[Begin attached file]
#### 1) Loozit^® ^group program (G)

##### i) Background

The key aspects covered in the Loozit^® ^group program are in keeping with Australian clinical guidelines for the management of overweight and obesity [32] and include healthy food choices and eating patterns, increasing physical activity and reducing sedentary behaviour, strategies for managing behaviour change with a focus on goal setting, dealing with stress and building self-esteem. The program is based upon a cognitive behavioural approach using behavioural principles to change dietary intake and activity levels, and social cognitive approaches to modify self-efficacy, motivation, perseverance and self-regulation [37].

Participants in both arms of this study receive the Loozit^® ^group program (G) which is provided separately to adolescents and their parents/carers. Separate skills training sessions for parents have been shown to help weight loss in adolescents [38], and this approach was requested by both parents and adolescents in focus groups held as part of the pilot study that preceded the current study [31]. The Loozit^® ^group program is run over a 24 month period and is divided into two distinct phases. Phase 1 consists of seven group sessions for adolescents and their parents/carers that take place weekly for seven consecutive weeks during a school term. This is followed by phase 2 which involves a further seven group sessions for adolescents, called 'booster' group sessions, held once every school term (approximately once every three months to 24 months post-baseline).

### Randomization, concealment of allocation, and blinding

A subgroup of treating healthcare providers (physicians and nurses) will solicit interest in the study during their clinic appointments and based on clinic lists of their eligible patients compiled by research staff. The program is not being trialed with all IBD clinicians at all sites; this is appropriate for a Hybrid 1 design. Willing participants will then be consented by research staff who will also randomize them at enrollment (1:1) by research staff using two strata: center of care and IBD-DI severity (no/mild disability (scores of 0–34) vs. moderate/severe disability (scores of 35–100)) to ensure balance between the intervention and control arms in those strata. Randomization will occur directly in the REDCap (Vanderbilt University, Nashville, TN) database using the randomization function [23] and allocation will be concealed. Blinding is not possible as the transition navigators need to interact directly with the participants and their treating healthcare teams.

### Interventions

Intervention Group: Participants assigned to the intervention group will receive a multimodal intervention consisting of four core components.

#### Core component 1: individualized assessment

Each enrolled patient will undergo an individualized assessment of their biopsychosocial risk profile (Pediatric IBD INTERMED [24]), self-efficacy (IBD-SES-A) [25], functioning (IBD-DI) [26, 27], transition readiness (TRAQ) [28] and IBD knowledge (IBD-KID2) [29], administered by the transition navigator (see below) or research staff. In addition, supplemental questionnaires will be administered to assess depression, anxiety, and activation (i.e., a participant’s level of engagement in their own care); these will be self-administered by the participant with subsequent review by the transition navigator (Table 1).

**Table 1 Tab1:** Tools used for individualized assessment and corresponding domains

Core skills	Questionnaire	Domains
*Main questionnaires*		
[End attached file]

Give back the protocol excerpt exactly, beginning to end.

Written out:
#### 1) Loozit^® ^group program (G)

##### i) Background

The key aspects covered in the Loozit^® ^group program are in keeping with Australian clinical guidelines for the management of overweight and obesity [32] and include healthy food choices and eating patterns, increasing physical activity and reducing sedentary behaviour, strategies for managing behaviour change with a focus on goal setting, dealing with stress and building self-esteem. The program is based upon a cognitive behavioural approach using behavioural principles to change dietary intake and activity levels, and social cognitive approaches to modify self-efficacy, motivation, perseverance and self-regulation [37].

Participants in both arms of this study receive the Loozit^® ^group program (G) which is provided separately to adolescents and their parents/carers. Separate skills training sessions for parents have been shown to help weight loss in adolescents [38], and this approach was requested by both parents and adolescents in focus groups held as part of the pilot study that preceded the current study [31]. The Loozit^® ^group program is run over a 24 month period and is divided into two distinct phases. Phase 1 consists of seven group sessions for adolescents and their parents/carers that take place weekly for seven consecutive weeks during a school term. This is followed by phase 2 which involves a further seven group sessions for adolescents, called 'booster' group sessions, held once every school term (approximately once every three months to 24 months post-baseline).

### Randomization, concealment of allocation, and blinding

A subgroup of treating healthcare providers (physicians and nurses) will solicit interest in the study during their clinic appointments and based on clinic lists of their eligible patients compiled by research staff. The program is not being trialed with all IBD clinicians at all sites; this is appropriate for a Hybrid 1 design. Willing participants will then be consented by research staff who will also randomize them at enrollment (1:1) by research staff using two strata: center of care and IBD-DI severity (no/mild disability (scores of 0–34) vs. moderate/severe disability (scores of 35–100)) to ensure balance between the intervention and control arms in those strata. Randomization will occur directly in the REDCap (Vanderbilt University, Nashville, TN) database using the randomization function [23] and allocation will be concealed. Blinding is not possible as the transition navigators need to interact directly with the participants and their treating healthcare teams.

### Interventions

Intervention Group: Participants assigned to the intervention group will receive a multimodal intervention consisting of four core components.

#### Core component 1: individualized assessment

Each enrolled patient will undergo an individualized assessment of their biopsychosocial risk profile (Pediatric IBD INTERMED [24]), self-efficacy (IBD-SES-A) [25], functioning (IBD-DI) [26, 27], transition readiness (TRAQ) [28] and IBD knowledge (IBD-KID2) [29], administered by the transition navigator (see below) or research staff. In addition, supplemental questionnaires will be administered to assess depression, anxiety, and activation (i.e., a participant’s level of engagement in their own care); these will be self-administered by the participant with subsequent review by the transition navigator (Table 1).

**Table 1 Tab1:** Tools used for individualized assessment and corresponding domains

Core skills	Questionnaire	Domains
*Main questionnaires*		